The First Mechanised, Compact Service-line Trencher
21 June 2018
In 1902, Carl Frederick Malzahn, a German immigrant seeking to escape the harsh winters of Minnesota, moved his family to Perry, Oklahoma, and opened a blacksmith shop with his sons, Charlie and Gus. The business prospered, and several years later, with the advent of an oil boom, it became Charlie's Machine Shop, specializing in repairs for the nearby oil fields.
Young Ed Malzahn, Charlie's son, learned from his elders the process of adapting a business to meet changing demand. In the late 1940s, he began to apply his mechanical engineering degree to a device that he believed would be in great demand once it was produced.
At the time, the process of installing residential utility services—electric, gas and plumbing lines—involved slow, tedious pick-and-shovel labor. Ed Malzahn's idea was to create a compact trencher that would dramatically reduce the time and effort of this process. Working together, Ed and his father spent months in the family machine shop creating the prototype of what would be known as the DWP.
The DWP was the first mechanised, compact service-line trencher developed for laying underground water lines between the street-main and the house. This machine, first produced in 1949, replaced manual digging, thus making installation of running water and indoor plumbing affordable for the common household. The DWP paved the way for the creation of a worldwide trenching-products industry, its machines used for the installation of all underground utilities including telephone, cable-TV and data, and fibre-optic cables.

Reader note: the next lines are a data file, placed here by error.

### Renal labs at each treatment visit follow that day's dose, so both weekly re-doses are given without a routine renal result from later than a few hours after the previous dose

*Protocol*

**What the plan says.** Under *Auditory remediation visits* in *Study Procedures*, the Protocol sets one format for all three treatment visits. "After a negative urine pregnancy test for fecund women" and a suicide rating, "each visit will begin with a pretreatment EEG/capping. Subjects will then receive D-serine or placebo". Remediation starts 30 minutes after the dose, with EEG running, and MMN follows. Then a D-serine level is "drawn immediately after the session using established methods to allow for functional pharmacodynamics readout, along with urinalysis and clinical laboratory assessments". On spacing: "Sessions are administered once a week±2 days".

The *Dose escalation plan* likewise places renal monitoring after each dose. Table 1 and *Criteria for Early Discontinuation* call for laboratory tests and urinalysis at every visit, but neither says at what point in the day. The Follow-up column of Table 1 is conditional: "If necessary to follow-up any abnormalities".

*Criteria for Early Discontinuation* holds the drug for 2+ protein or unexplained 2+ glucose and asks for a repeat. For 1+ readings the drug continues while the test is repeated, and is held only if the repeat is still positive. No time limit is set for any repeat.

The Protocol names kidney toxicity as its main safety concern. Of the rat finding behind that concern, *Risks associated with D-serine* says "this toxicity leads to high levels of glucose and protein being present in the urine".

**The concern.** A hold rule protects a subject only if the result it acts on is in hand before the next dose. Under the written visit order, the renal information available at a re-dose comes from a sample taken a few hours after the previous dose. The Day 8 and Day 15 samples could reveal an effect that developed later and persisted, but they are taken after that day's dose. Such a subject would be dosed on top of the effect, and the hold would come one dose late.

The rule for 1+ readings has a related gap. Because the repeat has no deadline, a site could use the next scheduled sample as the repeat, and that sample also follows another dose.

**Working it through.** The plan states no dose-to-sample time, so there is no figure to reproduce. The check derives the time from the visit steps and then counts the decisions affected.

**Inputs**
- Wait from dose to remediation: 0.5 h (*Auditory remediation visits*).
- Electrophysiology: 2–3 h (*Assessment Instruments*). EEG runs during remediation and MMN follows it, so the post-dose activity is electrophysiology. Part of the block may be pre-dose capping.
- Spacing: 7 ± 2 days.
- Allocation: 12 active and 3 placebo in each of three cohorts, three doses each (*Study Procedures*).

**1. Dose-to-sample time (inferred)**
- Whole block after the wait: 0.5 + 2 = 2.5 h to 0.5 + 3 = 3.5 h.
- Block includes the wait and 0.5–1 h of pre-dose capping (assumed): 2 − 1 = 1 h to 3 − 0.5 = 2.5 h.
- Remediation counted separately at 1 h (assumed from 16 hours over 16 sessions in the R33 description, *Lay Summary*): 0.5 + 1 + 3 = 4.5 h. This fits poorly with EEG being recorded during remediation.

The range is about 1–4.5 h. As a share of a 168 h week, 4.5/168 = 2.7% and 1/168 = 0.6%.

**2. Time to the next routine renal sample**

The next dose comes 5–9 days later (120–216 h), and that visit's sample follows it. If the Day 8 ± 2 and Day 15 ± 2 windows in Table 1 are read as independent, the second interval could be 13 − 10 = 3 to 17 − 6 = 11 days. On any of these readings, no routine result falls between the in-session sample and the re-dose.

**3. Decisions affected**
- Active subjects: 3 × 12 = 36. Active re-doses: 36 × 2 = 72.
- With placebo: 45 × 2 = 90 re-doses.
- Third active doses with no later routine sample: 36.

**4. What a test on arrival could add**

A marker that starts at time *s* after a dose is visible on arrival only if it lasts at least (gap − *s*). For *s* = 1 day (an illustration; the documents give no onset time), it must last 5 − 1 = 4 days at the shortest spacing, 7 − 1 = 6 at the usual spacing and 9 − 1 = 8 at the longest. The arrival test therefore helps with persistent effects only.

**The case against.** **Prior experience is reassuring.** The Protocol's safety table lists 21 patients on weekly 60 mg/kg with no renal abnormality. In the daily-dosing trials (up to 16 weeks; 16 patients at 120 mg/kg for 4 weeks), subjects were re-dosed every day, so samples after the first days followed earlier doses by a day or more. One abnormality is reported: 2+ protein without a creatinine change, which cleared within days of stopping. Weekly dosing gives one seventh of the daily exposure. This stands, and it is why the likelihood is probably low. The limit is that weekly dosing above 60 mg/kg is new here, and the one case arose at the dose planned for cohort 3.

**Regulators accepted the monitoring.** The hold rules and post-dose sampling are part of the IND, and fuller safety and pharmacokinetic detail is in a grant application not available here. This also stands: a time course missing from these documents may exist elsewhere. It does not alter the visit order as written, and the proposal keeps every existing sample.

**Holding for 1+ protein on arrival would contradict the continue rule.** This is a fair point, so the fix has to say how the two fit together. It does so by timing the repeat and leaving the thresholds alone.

The name, DWP, stood for Ditch Witch (trencher) Power, to distinguish it from a companion machine that relied on a ratcheting, manual operation for mobility. To dig narrow trenches, the DWP used a vertical bucket line with an endless conveyor chain to carry off the spoil. A simple but very unique design, it put the endless conveyor digging chain design concept used on larger ditch digging machines into a small package. Small two-piece buckets with sharp finger-like edges were mounted on a vertical chain to gouge out chunks of dirt. The buckets were attached in sequence onto an endless moving chain that carried them down a ladder type mechanism to chew out chunks of soil, then upward to dump the "spoil" in neat piles on the ground as they began the downward descent to bring up more dirt. A 150mm wide trench with a digging depth of 760mm was the goal.
When he was 27, Ed Malzahn hand-built the first versions in the family machine shop after months of experimentation. Working together, Ed and his father Charlie produced the first production DWP trenchers in 1949. Those were the forerunners of a range of machines that now are known worldwide for durability and reliability in a large array of difficult digging jobs.
In 1955, the U.S. Patent Office issued patent No. 2,714,262 for Ed Malzahn's endless conveyor ditch digging machine. The DWP trencher's compact size and low cost opened the door for making indoor plumbing affordable worldwide. The industry has evolved from the first service-line trencher, the DWP, into today's technologically advanced equipment designed for installation of all underground utilities including telephone, cable TV, and fibre optic communication cables.